It did come across as a false moral equivalency, because the way the President mentioned it, it made it seem like his only knowledge of the crusades is the “popularized version that only depicts barbaric, ignorant, cruel and superstitious crusaders attacking peaceful, sophisticated Muslims”. President Obama just threw it out there flippantly.

      Helping re-take a land that was taken from someone is the equivalent to the U.S. assisting Kuwait when Iraq invaded in 1990. Beheading and burning human beings alive for no reason other than lack of allegiance to a ideologically false view of Islam cannot be compared apples to apples here.

      • Roy Fuller

        Ian, the thread here and others I have been on with regard to the President’s remarks have convinced me more than ever that the President has become a Rorschach test for many – persons on all sides of the political spectrum see and hear in his words and actions what they want, or have already decided they know. Perhaps this is always the case. From my perspective, the President’s remarks were not a unwelcome lecture (though it has been perceived by some); it was not false moral equivalency, though it has been perceived by some; it was not an atheistic attack on Christianity, though it has been perceived by some; nor was it an attempt to ignore the current threat posed by today’s extremists, though it has been perceived by some. What I heard was a simple point, that all human religious have been used to promote violence. Period. This is a point I make all the time in my classes on religious studies, using a wide range of historic and contemporary examples.

        While your comments regarding the complexity of the Crusades are on target, the principle of reclaiming lands once held is also being articulated by Islamists extremists, in that they want to control all the lands once held by Muslim empires.

        • Ian Shaw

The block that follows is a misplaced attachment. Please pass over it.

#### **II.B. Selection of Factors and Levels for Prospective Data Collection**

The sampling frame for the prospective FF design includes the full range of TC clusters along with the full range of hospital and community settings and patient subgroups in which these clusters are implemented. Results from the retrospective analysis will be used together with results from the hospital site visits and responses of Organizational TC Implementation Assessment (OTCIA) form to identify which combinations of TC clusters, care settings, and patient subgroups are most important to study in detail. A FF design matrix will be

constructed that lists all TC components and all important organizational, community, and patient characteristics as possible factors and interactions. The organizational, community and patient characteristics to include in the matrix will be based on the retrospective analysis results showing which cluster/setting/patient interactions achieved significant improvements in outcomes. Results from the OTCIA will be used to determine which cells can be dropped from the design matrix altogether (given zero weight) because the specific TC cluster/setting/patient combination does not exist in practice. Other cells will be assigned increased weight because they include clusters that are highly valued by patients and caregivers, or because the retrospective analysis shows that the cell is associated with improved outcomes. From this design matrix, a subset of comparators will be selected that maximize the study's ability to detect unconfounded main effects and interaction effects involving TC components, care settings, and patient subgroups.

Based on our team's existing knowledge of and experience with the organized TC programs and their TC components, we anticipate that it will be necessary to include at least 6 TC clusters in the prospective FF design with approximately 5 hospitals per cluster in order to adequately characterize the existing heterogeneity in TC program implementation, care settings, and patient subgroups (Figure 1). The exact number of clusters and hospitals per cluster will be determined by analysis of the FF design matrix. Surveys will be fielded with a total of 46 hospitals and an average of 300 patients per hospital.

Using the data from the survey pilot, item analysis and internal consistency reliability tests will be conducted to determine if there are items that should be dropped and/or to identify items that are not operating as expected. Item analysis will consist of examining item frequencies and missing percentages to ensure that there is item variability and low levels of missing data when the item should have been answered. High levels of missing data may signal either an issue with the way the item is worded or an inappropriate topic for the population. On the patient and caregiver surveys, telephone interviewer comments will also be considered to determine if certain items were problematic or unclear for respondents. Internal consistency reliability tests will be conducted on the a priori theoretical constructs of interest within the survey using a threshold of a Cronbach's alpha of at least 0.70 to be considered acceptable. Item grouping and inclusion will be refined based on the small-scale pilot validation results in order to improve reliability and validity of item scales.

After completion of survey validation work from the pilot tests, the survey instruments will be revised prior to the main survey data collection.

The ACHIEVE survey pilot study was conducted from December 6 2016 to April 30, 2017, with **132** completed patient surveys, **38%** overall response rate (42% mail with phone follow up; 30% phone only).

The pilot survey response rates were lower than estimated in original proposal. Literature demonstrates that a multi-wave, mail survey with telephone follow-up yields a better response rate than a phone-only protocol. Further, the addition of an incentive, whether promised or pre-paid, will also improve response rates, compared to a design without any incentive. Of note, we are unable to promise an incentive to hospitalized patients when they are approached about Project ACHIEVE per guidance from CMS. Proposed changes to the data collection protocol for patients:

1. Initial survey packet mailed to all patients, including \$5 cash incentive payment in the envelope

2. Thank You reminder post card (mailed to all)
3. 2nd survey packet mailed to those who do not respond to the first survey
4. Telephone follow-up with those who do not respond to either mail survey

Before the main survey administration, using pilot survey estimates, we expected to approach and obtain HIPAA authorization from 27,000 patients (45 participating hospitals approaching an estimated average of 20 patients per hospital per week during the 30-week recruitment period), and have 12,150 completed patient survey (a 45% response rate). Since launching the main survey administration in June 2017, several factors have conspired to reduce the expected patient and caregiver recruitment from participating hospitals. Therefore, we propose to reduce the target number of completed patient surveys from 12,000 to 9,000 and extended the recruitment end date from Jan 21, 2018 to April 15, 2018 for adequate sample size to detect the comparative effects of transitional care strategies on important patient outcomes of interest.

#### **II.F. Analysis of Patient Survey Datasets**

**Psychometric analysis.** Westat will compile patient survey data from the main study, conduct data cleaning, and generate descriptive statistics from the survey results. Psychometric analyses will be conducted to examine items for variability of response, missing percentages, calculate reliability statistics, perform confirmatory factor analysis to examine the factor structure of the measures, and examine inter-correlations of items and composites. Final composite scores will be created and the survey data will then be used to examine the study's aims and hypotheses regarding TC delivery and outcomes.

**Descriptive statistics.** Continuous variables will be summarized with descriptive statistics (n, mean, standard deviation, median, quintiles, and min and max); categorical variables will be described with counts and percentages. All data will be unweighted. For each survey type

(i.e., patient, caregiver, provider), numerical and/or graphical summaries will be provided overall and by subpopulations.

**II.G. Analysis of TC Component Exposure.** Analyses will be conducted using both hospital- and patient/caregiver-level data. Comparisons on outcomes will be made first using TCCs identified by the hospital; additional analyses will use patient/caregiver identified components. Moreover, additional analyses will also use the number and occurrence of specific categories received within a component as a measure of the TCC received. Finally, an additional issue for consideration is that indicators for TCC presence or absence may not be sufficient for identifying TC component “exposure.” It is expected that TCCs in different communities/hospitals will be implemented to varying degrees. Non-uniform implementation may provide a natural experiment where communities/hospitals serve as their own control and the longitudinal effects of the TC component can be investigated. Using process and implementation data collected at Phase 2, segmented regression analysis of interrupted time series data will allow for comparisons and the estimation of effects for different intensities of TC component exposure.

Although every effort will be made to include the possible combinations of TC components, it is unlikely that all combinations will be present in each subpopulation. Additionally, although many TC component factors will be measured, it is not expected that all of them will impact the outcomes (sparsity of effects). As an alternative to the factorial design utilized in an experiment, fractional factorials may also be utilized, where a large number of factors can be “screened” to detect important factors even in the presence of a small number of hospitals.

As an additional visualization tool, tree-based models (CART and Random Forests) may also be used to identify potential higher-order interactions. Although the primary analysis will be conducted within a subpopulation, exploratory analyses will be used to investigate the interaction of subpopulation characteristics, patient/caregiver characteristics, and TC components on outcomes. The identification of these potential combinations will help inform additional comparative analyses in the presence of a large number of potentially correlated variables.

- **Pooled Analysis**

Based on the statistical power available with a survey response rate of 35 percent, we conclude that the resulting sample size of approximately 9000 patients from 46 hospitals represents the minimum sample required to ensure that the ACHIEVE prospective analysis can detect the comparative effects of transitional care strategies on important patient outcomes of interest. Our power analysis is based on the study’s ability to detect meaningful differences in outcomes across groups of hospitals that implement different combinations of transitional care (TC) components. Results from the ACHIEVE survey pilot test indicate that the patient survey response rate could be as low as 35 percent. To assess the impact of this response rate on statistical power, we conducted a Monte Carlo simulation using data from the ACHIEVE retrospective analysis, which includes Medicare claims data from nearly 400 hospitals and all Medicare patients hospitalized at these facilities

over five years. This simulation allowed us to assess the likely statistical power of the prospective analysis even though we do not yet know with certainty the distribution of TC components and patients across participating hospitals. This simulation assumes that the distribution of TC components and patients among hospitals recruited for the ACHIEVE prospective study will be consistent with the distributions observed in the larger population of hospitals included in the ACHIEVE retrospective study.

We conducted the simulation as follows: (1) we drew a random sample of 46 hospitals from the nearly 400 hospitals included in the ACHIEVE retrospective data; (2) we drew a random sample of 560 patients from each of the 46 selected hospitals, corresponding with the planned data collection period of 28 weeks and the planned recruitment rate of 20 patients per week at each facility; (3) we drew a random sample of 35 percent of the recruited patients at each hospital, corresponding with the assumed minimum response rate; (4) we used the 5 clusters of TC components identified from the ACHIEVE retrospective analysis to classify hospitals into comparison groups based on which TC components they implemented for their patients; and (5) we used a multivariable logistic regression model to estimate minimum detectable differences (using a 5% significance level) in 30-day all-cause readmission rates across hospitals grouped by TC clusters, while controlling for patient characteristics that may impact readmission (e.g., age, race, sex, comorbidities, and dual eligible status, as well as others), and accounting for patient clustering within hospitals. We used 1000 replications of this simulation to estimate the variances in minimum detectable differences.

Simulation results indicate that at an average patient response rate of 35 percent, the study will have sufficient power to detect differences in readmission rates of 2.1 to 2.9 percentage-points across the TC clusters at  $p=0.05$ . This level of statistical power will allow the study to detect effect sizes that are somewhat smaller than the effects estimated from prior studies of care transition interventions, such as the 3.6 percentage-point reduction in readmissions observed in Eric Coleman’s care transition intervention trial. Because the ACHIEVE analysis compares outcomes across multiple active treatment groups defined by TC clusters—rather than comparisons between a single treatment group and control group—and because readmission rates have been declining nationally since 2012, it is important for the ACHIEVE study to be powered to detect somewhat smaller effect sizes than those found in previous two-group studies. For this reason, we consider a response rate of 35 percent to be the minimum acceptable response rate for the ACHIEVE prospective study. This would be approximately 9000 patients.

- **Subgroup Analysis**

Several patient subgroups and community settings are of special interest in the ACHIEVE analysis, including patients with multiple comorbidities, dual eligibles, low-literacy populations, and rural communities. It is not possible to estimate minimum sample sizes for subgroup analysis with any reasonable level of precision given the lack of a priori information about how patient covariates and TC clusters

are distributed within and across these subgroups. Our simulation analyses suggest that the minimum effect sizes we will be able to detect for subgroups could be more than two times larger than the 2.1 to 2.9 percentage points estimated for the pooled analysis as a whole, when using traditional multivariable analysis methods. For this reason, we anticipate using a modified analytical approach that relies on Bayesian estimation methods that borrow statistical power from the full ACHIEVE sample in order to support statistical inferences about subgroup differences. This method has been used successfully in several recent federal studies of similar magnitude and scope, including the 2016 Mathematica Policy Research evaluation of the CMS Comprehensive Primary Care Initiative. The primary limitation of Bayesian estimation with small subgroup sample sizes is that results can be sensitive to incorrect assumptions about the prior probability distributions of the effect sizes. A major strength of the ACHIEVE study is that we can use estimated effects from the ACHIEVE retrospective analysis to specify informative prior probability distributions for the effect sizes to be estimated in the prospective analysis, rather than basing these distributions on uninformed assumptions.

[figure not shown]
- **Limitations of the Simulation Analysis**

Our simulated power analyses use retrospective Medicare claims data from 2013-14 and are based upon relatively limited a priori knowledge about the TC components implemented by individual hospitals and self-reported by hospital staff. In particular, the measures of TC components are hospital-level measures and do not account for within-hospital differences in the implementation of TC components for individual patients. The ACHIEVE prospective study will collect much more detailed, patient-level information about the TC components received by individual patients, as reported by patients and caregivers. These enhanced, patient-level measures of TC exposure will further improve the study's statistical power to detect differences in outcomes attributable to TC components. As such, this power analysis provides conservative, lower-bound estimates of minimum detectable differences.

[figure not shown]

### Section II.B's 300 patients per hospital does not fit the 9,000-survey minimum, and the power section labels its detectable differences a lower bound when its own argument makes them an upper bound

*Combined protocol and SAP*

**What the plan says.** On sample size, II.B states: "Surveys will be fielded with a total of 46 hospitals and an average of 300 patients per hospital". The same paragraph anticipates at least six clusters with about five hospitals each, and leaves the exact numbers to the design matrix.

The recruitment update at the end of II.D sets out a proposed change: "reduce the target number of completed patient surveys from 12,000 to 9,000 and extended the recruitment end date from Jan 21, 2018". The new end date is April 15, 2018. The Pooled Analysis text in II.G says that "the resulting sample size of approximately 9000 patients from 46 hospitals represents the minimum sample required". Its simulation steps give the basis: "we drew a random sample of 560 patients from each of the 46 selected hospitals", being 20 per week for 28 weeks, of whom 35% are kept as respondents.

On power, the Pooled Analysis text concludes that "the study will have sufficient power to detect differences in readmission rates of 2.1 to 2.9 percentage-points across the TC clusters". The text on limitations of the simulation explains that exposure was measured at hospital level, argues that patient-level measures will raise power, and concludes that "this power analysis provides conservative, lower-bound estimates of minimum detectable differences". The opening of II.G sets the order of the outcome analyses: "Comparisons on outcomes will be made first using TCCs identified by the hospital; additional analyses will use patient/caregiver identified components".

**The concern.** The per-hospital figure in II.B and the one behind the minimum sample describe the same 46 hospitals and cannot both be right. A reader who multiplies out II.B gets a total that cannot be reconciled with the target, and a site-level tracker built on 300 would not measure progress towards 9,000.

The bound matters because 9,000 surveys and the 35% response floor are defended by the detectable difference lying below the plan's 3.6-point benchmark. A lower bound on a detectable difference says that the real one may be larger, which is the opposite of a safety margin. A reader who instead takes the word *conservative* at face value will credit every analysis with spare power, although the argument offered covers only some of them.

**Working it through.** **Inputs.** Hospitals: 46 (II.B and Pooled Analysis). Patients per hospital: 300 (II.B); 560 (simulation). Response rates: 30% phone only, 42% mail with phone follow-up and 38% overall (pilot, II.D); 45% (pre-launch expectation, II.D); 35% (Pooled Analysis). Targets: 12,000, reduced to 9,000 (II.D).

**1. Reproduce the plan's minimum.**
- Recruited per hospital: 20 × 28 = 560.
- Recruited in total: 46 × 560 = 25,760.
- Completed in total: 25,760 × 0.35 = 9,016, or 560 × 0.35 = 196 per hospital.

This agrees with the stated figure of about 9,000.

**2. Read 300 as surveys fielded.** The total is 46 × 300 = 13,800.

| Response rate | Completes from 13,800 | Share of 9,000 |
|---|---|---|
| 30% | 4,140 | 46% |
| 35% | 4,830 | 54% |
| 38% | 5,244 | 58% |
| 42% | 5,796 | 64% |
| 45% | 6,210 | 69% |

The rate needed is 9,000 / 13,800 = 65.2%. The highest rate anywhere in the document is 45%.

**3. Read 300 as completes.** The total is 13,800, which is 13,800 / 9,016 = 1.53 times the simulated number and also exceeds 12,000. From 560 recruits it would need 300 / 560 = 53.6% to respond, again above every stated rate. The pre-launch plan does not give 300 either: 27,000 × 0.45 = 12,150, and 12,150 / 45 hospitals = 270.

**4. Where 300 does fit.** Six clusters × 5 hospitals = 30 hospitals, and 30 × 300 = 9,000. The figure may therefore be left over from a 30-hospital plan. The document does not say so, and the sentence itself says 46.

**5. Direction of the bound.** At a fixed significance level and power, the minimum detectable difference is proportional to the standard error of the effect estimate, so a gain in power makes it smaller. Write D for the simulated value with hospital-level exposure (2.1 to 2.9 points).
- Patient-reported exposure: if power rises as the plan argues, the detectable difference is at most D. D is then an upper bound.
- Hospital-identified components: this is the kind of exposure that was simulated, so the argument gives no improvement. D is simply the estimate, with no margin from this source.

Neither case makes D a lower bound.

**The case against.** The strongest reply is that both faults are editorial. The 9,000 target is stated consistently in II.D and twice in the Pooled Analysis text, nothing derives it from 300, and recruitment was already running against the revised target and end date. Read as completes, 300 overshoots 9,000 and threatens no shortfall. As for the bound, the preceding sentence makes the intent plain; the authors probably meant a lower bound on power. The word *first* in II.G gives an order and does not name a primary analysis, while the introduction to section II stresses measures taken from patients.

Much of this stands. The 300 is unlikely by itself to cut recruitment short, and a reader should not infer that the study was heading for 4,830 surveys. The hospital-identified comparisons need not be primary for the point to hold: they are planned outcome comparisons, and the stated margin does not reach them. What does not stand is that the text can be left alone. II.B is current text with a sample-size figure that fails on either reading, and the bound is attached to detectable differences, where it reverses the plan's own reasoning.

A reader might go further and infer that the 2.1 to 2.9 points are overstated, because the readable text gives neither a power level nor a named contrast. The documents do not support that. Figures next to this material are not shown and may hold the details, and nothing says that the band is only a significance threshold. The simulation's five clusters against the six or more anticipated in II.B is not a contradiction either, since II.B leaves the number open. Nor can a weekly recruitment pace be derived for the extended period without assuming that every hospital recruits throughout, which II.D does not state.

While it might have been used to mention that religions have all been used to promote violence, those wars that have are significantly dwarfed, by the exponentially larger in number and death/destruction from non-religious wars/conflict in human history. Contrary to popular belief, religion is not nor has it been the leading cause of war in the world.

          Did he need to reference religious conflict at all or can he just call evil “evil”?

      • James Stanton

        I think that your justification of the Crusades means that Muslims would be correct to unite and invade Israel and restore lands and territory taken from oppressed Palestinians. Now take your doubts about the Palestinian cause and apply them to the plight of Christians under Muslim rule before the Crusades. A recent example could be the situation in Ukraine. Putin justifies supporting the rebels in Ukraine because the Ukrainians are alleged to be oppressing the ethnic Russians. What is real here?

        The truth is that today’s society renders a different judgement on events like the Crusades or even barbaric crimes like beheadings and burnings. ISISs methods are seen as barbaric today yet were likely common in the medieval era.

        Lastly, there is the inherent contradiction between what you think Obama almost seemed to be saying about ISIS and the fact that he is leading the actual war effort to destroy ISIS.

        • Ian Shaw

          I didn’t say there was “justification” or “just war” criteria for the crusades, I was merely pointing out what it had truly started over, to give the proper context.